As a mom and a PR practitioner, it seems I have taken on two roles that have been listed among the most under-appreciated professions. Not because we are not valued, but rather our work is often unseen. We run like well-oiled machines, and it’s not until that machine breaks down are we noticed. Although, in my ‘out of home’ career, I don’t have to dodge mac and cheese or control dramatic tantrums when this happens, one commonality is that in both positions, I am often misunderstood.
Working in B2B PR, specifically manufacturing, we are promoting products on a daily basis. And breaking through the clutter is a hard task, especially when it’s our job to differentiate the message from “buy this product” to “this is important because”. Marketers are often tasked with doing both. However, here within lies the problem, because they are not one in the same.
Screaming from the rooftops
You may be thinking: does she really believe I don’t know the difference between PR and advertising? While this topic may seem elementary, I frequently find myself explaining why, in fact, PR is not advertising. Even the most savvy marketers and professionals sometimes make the mistake of grouping them together. Therefore, we felt the topic warranted a revisit.
There is an old phrase that goes, “Advertising is what you pay for, and publicity is what you pray for.” Advertising is paid media, public relations is earned media. While this may seem obvious, there is still a common misconception about how they differ in achieving your marketing goals. Both effective, the messages, method of attaining, and outcome vary.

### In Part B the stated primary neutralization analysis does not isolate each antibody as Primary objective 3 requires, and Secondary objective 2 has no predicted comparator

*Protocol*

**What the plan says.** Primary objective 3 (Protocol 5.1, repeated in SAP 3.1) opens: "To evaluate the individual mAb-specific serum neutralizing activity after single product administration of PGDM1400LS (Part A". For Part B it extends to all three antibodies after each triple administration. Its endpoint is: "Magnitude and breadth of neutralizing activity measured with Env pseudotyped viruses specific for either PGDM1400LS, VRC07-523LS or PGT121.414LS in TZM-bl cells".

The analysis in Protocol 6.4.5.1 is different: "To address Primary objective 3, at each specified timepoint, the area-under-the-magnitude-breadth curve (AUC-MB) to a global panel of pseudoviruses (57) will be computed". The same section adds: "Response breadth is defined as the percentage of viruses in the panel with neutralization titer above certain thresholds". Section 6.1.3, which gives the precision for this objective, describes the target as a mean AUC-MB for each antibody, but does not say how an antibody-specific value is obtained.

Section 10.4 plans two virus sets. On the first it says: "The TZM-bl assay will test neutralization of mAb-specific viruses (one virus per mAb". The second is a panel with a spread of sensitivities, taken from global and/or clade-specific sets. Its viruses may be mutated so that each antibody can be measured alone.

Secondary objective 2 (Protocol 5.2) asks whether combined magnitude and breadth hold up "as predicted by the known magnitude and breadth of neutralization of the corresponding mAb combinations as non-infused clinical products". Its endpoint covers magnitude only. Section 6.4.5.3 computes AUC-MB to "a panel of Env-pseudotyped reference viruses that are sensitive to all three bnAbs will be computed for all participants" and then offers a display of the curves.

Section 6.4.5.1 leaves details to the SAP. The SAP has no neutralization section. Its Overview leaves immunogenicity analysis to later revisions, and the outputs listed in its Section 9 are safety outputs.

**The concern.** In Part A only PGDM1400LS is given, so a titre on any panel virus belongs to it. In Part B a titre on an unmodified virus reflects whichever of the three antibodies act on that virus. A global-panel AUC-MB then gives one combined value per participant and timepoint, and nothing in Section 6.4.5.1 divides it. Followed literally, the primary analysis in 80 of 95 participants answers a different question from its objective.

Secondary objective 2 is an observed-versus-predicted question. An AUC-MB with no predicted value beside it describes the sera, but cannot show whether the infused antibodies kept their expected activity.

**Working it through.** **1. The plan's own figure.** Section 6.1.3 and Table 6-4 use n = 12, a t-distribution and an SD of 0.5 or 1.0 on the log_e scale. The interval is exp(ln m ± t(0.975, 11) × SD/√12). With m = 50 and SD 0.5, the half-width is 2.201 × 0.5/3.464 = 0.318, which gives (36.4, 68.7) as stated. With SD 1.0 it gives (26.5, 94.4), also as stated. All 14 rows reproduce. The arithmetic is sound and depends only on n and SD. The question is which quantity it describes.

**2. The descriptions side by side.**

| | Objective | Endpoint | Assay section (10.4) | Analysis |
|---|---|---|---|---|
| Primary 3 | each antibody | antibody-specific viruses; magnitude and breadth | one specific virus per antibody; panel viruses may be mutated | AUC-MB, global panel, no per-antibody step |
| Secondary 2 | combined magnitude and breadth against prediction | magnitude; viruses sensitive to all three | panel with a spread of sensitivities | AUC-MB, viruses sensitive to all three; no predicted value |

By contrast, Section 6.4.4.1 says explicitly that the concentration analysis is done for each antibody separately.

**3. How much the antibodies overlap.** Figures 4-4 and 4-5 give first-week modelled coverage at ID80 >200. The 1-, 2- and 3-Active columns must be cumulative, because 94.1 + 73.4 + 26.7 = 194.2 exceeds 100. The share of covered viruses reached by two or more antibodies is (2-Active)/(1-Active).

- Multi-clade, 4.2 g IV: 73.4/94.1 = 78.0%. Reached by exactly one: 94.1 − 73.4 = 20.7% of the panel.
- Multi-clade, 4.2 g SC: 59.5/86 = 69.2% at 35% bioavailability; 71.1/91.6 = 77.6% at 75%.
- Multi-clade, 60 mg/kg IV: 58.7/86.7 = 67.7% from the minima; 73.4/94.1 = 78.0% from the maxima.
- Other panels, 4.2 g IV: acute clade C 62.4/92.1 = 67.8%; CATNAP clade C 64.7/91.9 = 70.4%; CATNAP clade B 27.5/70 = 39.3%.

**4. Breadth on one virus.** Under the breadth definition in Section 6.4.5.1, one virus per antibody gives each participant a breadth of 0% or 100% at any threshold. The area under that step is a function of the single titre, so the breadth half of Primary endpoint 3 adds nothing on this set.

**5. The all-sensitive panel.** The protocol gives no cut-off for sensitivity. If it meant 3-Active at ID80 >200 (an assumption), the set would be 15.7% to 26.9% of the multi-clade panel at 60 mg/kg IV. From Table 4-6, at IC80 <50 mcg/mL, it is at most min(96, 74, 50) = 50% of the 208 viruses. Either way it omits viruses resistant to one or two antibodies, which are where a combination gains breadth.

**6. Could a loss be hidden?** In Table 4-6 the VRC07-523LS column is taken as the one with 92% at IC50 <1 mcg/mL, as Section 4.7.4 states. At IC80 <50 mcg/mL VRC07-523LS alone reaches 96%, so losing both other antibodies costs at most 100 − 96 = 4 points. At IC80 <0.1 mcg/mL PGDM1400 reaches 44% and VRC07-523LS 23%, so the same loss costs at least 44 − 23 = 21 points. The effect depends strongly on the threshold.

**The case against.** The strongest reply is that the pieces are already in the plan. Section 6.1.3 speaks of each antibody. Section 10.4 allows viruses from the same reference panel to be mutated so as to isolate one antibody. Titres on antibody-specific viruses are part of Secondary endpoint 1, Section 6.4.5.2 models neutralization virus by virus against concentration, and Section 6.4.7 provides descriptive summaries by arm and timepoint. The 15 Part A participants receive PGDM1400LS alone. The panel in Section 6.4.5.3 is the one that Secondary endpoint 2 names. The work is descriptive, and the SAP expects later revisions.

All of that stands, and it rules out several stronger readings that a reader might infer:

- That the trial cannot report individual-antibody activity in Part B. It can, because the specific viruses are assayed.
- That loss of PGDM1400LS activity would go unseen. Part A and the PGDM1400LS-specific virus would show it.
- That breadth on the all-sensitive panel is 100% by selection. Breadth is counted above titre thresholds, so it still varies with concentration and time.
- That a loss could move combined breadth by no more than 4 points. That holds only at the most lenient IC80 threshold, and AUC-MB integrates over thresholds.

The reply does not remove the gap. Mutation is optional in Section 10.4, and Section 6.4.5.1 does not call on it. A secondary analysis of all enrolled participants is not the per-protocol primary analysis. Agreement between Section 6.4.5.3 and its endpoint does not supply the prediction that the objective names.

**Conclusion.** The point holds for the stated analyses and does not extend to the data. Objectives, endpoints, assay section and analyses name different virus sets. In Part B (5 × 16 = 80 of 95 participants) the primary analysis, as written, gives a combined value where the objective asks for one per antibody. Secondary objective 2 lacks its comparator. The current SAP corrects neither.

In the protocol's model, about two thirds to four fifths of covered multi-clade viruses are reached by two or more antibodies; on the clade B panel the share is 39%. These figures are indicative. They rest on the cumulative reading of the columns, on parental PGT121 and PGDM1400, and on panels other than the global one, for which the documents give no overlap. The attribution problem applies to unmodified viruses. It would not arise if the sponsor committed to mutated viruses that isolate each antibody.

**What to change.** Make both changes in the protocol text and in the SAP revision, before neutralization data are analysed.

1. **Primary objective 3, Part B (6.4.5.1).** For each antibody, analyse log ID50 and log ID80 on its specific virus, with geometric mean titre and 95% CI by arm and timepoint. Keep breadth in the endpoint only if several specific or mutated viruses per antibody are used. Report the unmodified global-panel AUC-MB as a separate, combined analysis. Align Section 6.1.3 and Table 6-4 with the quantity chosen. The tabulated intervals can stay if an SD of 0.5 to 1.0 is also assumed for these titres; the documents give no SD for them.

Advertising is turning up the volume to full blast while having your windows rolled down, and PR is the talk radio discussing how liberating it is to roll down the windows and turn up the volume to full blast. Make sense? In advertising you scream how great you are, and with PR you let someone else say it for you. One focuses on the market and building sales by getting into the wallets of consumers and the other, builds relationships and trust, getting into their hearts and minds. Advertising is about the product, PR is about the relationship, creating a need around a product.
Our differences are our strengths
PR professionals are storytellers. Typically discussing a problem in the industry and our client’s unique solution. Industry experts believe that because the consumer doesn’t feel overtly sold to, this approach carries more impact and credibility than a full page branded ad taken out by the company. Everyday consumers are influenced by stories generated by public relations agencies without ever knowing that it is from the company itself. Never underestimate the power the media holds and the work your agency does to persuade them to write about you. They ultimately control your destiny as a brand – it sounds somewhat ominous, and a bit discouraging perhaps, but think of all of the clutter in the ad world, and with DVR and the ability to turn off company branded messaging, the stories that are carefully written and formulated by you and your PR team are the key to hooking consumers and loyal advocates to your brand, and ultimately making you the leader in your field.
Using your PR power for good not evil
Public relations is like the two-faced superhero. It can be used for good and evil, depending on your perspective. A misquote, a reporter who didn’t do his or her due diligence before publishing an article, or a disgruntled employee can be detrimental to your reputation. And with the onset of social media, the effects of both good (and bad) PR can be long lasting with posts, re-posts and tweets. Therefore, while it may seem like a walk in the park to get out the good word, it’s no easy feat – I often recommend companies leave it up to the experts.
Now to bring it full circle, while your agency, like us mothers, are not superheroes, we do come pretty darn close. 😉
What's your take? Do you find this to be true in your work, as well? Share your comments on LinkedIn, tagging @Inprela.